Updated: 05/19/2013 04:53 | By Agence France-Presse

Li, Shiwen in table tennis final, Chinese men on track

Olympic champion Li Xiaoxia knocked off top seed and title-holder Ding Ning in a thrilling contest to reach the final of the World Table Tennis Championships in Paris on Saturday.

Li, Shiwen in table tennis final, Chinese men on track

China's Li Xiaoxia waits for a serve from China's Wu Yang (R) on May 18, 2013 in Paris, during the quater-finals of the women's singles of the World Table Tennis Championships. Li won 8-11, 11-1, 4-11, 13-11, 11-6, 11-8.

Third seed Li had reduced Ding to tears after pipping her to the Olympic crown in London last August, and there was more heartbreak for the world number one as Li this time triumphed in the French capital with an exhilarating 8-11, 11-1, 4-11, 13-11, 11-6, 11-8 victory.

"I really wanted to win the last (sixth) game to make it to the final. I want to stay as long as possible to play in front of this audience, this is the biggest motivation I've got," Li told ITTF.com.

Her opponent in Sunday's title match will be second-ranked Liu Shiwen, who will be making her first appearance in the final after seeing off 18-year-old Zhu Yuling 11-8, 9-11, 11-9, 11-5, 11-8 with China already assured of winning all the medals in the women's singles.

"It wasn't as easy as the score shows. (It was) thanks to my fighting nature I won the match," said Liu.

Meanwhile, men's title-holder Zhang Jike moved into the quarter-finals by beating Austria's Robert Gardos 11-6, 6-11, 11-7, 11-5, 11-9.

Zhang, the Olympic champion, but seeded fourth after some inconsistent displays this year, will face Patrick Baum for a place in the last four after he upset London 2012 bronze medallist Dimitrij Ovtcharov in an all-German affair.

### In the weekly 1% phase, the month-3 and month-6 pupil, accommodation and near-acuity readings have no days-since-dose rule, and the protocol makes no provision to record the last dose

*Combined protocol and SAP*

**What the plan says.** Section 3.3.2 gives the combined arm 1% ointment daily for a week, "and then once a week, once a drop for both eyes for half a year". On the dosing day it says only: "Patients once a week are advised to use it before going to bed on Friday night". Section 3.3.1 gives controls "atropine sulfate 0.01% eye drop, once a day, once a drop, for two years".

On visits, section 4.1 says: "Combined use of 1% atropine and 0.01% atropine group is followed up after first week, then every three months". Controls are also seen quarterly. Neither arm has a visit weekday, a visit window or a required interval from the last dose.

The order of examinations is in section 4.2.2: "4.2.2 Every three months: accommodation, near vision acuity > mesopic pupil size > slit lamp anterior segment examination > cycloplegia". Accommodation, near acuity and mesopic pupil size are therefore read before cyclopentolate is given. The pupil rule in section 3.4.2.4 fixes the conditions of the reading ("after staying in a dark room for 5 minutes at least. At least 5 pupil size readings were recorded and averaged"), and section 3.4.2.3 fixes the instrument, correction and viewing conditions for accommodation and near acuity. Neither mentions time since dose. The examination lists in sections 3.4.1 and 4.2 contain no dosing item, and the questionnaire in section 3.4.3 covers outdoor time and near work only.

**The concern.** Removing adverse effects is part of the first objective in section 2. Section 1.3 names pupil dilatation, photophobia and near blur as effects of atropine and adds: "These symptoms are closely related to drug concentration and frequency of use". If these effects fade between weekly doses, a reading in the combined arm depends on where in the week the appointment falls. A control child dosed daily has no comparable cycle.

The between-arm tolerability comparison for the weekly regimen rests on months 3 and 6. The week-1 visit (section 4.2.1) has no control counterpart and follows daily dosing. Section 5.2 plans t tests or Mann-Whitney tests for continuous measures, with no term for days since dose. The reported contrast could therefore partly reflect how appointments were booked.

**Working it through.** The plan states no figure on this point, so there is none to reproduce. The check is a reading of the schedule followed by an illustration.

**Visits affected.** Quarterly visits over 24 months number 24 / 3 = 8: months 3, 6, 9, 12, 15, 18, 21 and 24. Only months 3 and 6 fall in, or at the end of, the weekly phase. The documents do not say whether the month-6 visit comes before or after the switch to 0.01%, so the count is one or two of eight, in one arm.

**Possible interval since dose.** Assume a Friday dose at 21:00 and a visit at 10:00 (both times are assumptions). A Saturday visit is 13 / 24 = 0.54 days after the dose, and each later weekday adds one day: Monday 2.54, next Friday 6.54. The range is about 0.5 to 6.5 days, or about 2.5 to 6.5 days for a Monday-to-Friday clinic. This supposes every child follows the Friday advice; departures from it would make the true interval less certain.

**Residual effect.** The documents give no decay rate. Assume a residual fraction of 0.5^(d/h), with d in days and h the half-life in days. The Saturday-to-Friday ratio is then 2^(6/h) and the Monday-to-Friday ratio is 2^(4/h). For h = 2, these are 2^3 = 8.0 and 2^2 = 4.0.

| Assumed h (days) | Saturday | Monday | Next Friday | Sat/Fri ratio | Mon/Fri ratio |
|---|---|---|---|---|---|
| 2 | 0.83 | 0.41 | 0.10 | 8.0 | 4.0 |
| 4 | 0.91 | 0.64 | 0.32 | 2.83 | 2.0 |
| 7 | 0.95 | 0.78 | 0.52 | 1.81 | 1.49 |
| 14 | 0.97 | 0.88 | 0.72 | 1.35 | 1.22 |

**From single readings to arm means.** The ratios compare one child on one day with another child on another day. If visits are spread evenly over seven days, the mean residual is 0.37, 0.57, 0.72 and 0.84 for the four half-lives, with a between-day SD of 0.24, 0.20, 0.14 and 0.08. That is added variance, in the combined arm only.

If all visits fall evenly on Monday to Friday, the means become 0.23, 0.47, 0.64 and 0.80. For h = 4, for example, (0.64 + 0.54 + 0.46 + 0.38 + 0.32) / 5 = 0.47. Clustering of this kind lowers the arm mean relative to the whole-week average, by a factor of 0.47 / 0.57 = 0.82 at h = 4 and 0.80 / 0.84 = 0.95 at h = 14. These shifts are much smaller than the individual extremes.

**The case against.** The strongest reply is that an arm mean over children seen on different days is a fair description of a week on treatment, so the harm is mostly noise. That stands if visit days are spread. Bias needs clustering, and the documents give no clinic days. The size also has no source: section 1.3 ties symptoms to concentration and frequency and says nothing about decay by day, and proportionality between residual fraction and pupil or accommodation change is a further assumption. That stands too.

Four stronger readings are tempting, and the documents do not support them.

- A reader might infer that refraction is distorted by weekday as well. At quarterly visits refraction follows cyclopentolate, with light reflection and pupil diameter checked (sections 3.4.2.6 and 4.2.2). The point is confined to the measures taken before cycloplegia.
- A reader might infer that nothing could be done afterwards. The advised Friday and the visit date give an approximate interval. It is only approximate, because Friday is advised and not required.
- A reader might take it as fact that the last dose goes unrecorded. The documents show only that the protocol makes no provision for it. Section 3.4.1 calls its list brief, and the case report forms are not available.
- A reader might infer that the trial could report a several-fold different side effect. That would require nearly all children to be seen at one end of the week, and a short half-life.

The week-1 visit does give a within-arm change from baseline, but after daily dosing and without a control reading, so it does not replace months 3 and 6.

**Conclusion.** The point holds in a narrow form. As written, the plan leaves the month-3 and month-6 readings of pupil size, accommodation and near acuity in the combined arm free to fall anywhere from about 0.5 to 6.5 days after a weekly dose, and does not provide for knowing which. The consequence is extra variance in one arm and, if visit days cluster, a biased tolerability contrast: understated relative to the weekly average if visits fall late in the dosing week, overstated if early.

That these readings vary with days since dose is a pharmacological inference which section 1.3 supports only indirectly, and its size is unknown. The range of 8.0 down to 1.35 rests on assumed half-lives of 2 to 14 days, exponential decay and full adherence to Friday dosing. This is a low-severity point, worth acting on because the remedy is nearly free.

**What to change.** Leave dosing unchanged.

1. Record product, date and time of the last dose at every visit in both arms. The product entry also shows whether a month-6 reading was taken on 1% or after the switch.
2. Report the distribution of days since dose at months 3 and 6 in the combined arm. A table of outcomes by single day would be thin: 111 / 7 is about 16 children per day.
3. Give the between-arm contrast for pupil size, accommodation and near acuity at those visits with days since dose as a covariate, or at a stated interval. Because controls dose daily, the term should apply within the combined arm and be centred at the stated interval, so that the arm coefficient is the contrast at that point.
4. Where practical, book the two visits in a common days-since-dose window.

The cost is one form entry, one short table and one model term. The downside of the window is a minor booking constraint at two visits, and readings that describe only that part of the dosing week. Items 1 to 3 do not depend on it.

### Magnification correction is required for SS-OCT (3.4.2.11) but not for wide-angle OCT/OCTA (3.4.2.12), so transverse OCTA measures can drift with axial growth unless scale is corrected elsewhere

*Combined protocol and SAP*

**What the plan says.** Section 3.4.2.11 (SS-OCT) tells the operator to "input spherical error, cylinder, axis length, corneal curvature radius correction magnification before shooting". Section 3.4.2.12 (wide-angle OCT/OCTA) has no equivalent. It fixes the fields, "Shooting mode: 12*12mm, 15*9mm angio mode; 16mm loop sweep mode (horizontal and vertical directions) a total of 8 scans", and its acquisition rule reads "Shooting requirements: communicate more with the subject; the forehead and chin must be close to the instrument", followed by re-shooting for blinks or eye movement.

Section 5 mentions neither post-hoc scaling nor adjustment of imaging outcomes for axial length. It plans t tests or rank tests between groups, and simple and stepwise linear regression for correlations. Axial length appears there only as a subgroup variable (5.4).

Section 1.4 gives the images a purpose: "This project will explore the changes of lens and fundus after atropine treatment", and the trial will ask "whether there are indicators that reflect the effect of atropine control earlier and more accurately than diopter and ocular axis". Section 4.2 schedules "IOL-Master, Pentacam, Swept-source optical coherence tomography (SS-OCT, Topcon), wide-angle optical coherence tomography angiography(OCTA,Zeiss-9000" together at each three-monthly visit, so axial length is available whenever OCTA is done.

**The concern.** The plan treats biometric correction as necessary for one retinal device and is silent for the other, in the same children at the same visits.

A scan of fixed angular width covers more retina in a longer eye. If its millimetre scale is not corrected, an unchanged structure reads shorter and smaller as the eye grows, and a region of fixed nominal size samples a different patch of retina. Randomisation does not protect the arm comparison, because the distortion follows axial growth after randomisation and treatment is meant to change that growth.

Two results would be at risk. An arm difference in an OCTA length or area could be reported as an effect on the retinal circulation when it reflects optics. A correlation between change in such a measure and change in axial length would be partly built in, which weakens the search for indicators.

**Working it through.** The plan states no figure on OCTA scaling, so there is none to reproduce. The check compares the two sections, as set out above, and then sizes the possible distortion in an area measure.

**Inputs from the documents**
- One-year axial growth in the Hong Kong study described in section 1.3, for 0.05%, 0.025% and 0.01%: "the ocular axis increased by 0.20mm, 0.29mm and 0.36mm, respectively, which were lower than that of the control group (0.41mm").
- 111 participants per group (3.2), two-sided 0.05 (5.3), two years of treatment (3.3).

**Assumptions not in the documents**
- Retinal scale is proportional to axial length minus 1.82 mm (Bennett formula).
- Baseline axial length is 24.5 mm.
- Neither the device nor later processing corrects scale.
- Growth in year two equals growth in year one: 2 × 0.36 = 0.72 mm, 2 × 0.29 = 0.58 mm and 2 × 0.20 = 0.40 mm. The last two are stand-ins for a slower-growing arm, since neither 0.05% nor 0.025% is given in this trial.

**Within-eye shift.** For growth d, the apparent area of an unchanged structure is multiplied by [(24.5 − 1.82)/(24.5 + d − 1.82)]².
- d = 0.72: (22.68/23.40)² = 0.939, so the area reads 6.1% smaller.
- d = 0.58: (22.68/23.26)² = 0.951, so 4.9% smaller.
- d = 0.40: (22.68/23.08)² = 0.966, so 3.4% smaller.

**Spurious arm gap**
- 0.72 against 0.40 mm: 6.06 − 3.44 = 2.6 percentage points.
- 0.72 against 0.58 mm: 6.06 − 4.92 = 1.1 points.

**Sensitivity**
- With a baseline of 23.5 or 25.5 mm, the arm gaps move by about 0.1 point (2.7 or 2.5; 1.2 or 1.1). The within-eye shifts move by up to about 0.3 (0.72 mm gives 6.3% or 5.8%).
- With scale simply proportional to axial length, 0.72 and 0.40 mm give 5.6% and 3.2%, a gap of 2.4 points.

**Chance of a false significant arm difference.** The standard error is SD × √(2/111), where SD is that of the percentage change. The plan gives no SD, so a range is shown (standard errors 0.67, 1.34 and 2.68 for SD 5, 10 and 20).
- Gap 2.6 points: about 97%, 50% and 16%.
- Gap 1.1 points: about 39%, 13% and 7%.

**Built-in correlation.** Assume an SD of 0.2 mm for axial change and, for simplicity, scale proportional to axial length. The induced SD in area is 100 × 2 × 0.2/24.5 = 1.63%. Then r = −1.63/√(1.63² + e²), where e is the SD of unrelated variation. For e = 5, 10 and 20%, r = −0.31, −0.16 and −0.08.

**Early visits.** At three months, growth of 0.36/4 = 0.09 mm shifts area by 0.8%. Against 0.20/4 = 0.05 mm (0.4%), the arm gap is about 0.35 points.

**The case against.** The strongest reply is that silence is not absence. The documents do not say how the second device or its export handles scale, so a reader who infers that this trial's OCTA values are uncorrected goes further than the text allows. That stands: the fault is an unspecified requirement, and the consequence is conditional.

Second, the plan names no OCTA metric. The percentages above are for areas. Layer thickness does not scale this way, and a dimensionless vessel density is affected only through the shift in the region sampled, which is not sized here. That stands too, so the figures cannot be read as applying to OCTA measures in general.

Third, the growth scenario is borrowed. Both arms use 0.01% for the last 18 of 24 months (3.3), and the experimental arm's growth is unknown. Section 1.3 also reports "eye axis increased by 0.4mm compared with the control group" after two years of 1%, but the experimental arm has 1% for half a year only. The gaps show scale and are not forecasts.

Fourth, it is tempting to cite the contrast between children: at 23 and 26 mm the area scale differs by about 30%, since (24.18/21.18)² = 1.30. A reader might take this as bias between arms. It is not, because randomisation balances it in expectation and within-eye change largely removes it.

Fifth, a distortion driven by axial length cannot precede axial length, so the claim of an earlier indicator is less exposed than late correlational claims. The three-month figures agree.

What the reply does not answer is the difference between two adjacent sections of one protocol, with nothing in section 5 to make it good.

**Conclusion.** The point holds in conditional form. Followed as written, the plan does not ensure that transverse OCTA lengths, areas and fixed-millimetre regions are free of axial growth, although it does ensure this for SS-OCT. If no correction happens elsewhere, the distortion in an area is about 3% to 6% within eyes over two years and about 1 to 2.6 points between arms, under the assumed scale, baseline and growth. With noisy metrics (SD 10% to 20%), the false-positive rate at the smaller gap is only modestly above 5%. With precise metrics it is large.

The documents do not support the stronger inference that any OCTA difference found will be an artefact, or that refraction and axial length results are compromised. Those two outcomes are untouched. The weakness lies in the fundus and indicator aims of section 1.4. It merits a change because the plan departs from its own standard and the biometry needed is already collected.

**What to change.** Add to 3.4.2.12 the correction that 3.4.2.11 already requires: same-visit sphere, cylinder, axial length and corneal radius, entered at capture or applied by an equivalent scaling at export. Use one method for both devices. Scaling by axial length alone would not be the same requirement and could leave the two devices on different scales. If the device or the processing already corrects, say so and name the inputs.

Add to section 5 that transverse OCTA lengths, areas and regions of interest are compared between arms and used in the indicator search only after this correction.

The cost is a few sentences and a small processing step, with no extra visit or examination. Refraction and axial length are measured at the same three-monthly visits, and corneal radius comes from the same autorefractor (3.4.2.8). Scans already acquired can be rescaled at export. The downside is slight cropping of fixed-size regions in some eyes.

World number one Xu Xin swatted aside the challenge of Portugal's Marcos Freitas en route to a commanding 11-7, 11-5, 11-5, 11-7 success to earn himself a last-eight meeting with Japanese Kenta Matsudaira, who emerged in a thriller against Belarusian Vladimir Samsonov 3-11, 15-13, 12-14, 11-8, 11-9, 3-11, 11-8.

The third German to reach the last 16 and Europe's leading hope Timo Boll cruised into the quarters as he ruthlessly disposed of Japan's Seiya Kishikawa.

"It was almost the perfect match. I am very satisfied with the performance," said fifth-ranked Boll following his convincing 11-6, 11-7, 11-4, 11-3 victory.

The two-time World Cup winner faces China's Ma Long -- an 11-5, 9-11, 11-7, 9-11, 11-4, 11-7 winner over Japanese Koki Niwa -- in the next round, an encounter Boll is relishing.

"I'm where I want to be, playing against the Chinese and I'm really looking forward to tomorrow against Ma Long," said Boll.

"He has a very good serve. If I can read it well then I have a chance against him. Also, if I don't give him many easy points and attack his backhand then maybe I have a chance.

"I think I have the strengths to beat him in important matches," added the German.

The 2009 champion Wang Hao saw off Gao Ning of Singapore 8-11, 11-7, 11-6, 11-5, 11-3, while Yan An, another member of the formidable China squad, also advanced after powering past sixth-ranked Chuang Chih-Yuan of Chinese Taipei.

Earlier, South Korean mixed doubles pair Lee Sangsu and Park Youngsook extinguished China's hopes of completing a fifth consecutive clean sweep at the event as they ousted Wang Liqin and Rao Jingwen in the semi-finals.

However, they came up the short in the final as they were beaten by Kim Hyok Bong and Kim Jong from neighbouring North Korea, who claimed their country's first world title since 1977.

Austrian Werner Schlager's gold medal in the men's singles 10 years ago had represented the last title won by any country other than China.

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